WIP: October 2015

Lulu: 50% complete

I also finished up the corset! Couldn't resist trying everything on :)
I also finished up the corset! Couldn’t resist trying everything on ūüôā

I’m finally making some decent progress on Lulu! One of my big tasks for this month was knocking out her base skirt and sleeves. I debated on how to do this. There’s some discussion among cosplayers as to what Lulu’s skirt and sleeves are supposed to be: separate pieces or a dress with an extremely low cut back. I opted for multiple pieces for easier cleaning and repairs. These pieces are made with a material that was advertised as cow leather, but definitely does not feel like real leather. Regardless, it’s still a nice fabric with a great drape, weight, and sheen.

I used Kwik-Sew 3400 up to the waist to create a base for the skirt. I blended out the princess seams in the front and back of View B and chopped off the front pieces at my desired length. From there, I used the sewn front and back to create a facing with the knit side facing my stomach for comfort.

To create the sleeves, I took one of my basic sleeve templates and slashed and spread it to create the bell effect, using my French curve to create the drop in the sleeves. It’s held up with elastic backed with silicone, so it’ll (hopefully) grip my arm a little better than straight up elastic casings.


For both the sleeves and skirt, I opted to finish off the seams with a bound bias finish. Leather and pleather don’t *technically* need a finish since they won’t unravel, but since this is a competition piece, I wanted to have a nice, clean interior for craftsmanship judging. I topstitched the remaining seam allowances down to match the game art.


My other big project on Lulu was creating ALL THE LACE. I painted all the Venetian lace I purchased over the last few months by hand, which took several weeks of Netflix and evening painting.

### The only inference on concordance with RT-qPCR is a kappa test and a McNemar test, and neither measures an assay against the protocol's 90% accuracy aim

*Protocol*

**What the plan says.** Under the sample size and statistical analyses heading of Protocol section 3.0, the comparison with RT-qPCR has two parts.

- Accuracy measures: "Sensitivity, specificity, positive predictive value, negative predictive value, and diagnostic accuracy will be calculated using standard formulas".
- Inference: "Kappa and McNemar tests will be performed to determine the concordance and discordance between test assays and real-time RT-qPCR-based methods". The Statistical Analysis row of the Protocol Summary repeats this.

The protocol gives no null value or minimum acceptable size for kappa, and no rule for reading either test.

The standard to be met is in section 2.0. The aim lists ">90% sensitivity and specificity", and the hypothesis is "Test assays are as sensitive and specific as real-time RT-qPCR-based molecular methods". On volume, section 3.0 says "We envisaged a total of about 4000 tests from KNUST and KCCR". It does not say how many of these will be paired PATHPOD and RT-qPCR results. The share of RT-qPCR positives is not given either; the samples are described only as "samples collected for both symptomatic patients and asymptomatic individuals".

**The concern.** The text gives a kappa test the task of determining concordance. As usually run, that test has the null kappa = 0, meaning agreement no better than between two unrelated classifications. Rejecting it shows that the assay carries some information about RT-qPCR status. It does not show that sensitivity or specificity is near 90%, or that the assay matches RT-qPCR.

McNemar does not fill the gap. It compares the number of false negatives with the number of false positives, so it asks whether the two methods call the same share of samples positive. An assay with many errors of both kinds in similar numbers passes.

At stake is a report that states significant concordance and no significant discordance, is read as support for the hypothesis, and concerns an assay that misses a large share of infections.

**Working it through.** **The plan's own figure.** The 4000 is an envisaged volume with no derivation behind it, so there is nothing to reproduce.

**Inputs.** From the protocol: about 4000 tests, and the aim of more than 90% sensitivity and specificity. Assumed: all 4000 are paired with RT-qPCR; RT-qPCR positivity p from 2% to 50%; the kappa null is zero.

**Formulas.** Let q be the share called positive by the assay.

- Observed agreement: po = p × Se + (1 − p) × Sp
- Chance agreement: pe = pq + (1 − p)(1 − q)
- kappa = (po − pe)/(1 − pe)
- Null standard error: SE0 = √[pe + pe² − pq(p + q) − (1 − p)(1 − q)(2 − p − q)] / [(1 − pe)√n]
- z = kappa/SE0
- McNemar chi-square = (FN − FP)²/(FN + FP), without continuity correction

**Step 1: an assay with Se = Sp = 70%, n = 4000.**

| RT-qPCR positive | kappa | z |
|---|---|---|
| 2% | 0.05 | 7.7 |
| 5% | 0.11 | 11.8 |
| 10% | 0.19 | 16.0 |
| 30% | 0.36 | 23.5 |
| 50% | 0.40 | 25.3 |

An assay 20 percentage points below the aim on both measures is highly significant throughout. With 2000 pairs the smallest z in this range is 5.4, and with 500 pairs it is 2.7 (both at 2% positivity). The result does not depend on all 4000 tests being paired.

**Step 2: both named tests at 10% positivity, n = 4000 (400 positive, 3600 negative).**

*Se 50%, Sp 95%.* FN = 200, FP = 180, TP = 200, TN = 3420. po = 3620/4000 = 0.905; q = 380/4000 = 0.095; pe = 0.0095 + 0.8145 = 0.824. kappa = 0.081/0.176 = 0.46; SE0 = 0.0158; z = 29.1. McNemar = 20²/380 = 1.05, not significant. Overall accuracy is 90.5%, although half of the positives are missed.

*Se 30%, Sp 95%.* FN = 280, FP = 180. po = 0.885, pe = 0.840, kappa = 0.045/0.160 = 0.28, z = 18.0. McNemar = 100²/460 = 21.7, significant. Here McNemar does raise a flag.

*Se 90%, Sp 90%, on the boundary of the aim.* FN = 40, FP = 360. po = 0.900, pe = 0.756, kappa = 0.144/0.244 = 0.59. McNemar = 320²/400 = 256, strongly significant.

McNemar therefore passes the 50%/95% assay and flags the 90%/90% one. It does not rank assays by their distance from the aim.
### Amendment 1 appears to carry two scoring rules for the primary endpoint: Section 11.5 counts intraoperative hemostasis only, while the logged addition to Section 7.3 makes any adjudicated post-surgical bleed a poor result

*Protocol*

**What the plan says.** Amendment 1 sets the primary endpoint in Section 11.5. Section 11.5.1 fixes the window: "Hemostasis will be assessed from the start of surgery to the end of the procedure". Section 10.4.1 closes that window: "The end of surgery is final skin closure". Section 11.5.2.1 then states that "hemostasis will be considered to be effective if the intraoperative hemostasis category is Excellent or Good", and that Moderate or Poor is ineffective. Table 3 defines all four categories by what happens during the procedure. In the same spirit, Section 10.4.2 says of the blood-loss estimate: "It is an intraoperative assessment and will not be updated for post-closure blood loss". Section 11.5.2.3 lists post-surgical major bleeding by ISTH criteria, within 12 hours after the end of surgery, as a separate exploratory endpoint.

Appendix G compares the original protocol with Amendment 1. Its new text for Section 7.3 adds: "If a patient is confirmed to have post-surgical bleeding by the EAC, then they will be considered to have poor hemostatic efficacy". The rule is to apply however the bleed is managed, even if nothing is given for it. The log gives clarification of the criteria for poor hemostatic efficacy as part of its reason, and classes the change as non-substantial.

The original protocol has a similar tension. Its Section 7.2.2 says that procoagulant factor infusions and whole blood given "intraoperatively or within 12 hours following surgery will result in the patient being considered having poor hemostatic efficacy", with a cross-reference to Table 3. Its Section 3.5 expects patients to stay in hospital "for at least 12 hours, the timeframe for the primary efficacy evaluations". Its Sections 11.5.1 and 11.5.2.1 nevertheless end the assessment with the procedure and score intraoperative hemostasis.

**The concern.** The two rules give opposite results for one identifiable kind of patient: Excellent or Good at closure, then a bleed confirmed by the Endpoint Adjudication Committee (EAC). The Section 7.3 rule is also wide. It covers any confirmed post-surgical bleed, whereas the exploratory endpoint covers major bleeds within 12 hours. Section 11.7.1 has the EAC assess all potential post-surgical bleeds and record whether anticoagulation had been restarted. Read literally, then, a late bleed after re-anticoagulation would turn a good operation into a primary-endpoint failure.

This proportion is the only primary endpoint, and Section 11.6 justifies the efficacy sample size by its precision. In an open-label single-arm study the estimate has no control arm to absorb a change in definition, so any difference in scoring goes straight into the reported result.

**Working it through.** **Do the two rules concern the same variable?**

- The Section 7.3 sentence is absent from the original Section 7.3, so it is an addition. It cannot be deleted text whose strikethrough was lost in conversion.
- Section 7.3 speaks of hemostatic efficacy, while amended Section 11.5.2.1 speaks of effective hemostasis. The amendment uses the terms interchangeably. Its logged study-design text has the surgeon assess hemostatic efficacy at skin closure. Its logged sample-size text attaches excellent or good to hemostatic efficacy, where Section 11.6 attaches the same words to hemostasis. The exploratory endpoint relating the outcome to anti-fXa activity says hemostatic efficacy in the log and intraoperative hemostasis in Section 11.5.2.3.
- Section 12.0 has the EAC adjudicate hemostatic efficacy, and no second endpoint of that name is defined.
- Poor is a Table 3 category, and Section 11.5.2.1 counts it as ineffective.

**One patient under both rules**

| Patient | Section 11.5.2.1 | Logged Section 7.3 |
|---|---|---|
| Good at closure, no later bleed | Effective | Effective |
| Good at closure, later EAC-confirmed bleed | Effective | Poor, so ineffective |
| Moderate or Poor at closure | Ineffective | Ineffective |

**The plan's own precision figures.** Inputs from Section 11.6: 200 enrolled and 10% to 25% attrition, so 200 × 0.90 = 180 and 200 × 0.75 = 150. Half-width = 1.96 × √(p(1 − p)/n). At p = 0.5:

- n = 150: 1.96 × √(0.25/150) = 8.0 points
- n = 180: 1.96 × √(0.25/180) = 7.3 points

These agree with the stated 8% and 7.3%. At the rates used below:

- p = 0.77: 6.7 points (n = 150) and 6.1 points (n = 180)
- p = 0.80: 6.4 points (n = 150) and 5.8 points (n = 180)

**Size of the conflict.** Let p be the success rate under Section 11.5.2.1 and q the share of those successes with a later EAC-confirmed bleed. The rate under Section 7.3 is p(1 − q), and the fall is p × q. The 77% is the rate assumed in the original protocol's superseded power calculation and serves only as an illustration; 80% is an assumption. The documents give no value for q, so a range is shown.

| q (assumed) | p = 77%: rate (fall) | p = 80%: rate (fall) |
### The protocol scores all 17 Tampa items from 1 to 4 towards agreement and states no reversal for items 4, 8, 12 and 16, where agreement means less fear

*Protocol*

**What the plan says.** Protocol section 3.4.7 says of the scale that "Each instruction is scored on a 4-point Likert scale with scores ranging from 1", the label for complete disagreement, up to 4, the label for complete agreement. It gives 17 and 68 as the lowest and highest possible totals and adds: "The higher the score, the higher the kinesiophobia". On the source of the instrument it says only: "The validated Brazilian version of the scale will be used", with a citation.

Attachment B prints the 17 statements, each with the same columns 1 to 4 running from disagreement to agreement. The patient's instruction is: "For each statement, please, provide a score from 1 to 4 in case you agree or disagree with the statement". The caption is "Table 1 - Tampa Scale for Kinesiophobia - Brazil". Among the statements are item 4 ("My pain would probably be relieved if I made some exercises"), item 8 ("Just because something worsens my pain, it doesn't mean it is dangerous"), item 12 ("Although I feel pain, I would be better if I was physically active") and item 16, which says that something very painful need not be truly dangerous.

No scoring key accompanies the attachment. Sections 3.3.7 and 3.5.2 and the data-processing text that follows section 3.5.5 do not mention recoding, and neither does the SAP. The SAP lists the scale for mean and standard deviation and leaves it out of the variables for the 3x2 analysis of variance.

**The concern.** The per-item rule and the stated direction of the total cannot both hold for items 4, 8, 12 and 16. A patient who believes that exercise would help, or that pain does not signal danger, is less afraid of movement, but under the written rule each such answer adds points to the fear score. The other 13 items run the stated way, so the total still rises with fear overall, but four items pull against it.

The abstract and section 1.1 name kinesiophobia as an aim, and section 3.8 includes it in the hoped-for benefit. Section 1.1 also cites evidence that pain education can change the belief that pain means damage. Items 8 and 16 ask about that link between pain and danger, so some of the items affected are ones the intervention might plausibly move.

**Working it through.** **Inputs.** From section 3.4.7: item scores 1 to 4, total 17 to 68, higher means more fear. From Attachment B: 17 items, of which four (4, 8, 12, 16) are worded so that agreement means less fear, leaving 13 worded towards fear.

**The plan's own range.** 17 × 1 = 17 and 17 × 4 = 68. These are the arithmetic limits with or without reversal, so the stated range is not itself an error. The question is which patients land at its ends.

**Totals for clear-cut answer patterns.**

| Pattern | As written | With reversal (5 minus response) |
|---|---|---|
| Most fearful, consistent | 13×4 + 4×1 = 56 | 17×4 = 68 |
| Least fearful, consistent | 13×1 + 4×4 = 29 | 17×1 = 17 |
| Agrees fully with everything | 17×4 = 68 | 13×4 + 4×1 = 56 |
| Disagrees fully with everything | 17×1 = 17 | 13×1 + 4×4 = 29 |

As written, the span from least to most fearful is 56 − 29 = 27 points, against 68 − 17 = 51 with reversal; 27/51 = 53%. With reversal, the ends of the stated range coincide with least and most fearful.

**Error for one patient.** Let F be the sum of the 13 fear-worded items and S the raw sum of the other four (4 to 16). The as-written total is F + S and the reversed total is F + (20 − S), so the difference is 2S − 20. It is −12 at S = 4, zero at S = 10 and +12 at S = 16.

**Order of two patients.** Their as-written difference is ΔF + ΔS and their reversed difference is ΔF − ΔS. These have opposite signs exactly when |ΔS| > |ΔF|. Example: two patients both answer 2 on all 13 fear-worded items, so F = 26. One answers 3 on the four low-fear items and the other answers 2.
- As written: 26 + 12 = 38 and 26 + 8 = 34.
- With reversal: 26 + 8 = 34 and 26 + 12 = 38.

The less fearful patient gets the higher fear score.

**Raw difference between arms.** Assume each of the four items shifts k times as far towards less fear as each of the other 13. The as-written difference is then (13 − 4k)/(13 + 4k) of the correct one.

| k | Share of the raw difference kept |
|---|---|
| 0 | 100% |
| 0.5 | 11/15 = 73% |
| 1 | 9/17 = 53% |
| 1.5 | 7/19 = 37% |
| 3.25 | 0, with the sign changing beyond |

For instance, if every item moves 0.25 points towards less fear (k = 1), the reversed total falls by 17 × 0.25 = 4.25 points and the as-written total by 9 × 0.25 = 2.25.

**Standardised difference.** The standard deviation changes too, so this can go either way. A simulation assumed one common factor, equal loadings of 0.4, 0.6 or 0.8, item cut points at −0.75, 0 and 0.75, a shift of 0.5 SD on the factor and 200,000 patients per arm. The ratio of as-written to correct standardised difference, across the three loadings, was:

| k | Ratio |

I created several more pieces by using lace embroidery pieces available from emblibrary.com. This is such a cool technique. You “embroider” the lace pieces on water soluble stabilizer, then drop the finished piece in a basin of water. Once the stabilizer has dissolved, you iron the final piece and are left with a gorgeous lace flower. These are intended as coasters and Christmas ornaments, but they work perfectly as filler pieces for Lulu.


I’m about 2 weeks away from the¬†con, so I’m definitely in crunch mode! My final to-dos are styling the wig, finishing the moogle, gluing all the lace and belts on, and creating a bit of flame magic. Wish me luck!

She-Hulk and Red She-Hulk: 100% complete

Not much to say here that I didn’t say in my She-Hulks post. Body painting was one heck of a learning experience, but I’m glad I went through it! I’m looking forward to brainstorming our next mother-daughter build.

Photo by Mehreen Rizvi Photography.
Photo by Mehreen Rizvi Photography.

What’s on your craft table right now?¬†

Costume Notes: She-Hulk and Red She-Hulk

Photo by Alan Tijernia.
Photo by Alan Tijernia.

Completed: October 2015

Hours Spent: Approximately 10 hours

Debuted: Dallas Comic Con Fan Days

Why This Costume:¬†I’ve been interested in making Jennifer’s classic suit for a while, but the final push for this costume came from my mom. Apparently the cosplay bug bit her¬†after going with me to Dallas Comic Con last year as Supergirl, and she wanted to team up with me for another costume. When she mentioned that she liked She-Hulk, I knew we had to team up as She-Hulk and Red She-Hulk!

Photo from David on FB.
Photo from David on FB.

How I made it: All in all, this is a pretty simple build with the exception of body paint. Aside from the leotards, most of the pieces were purchased.

Purchased pieces: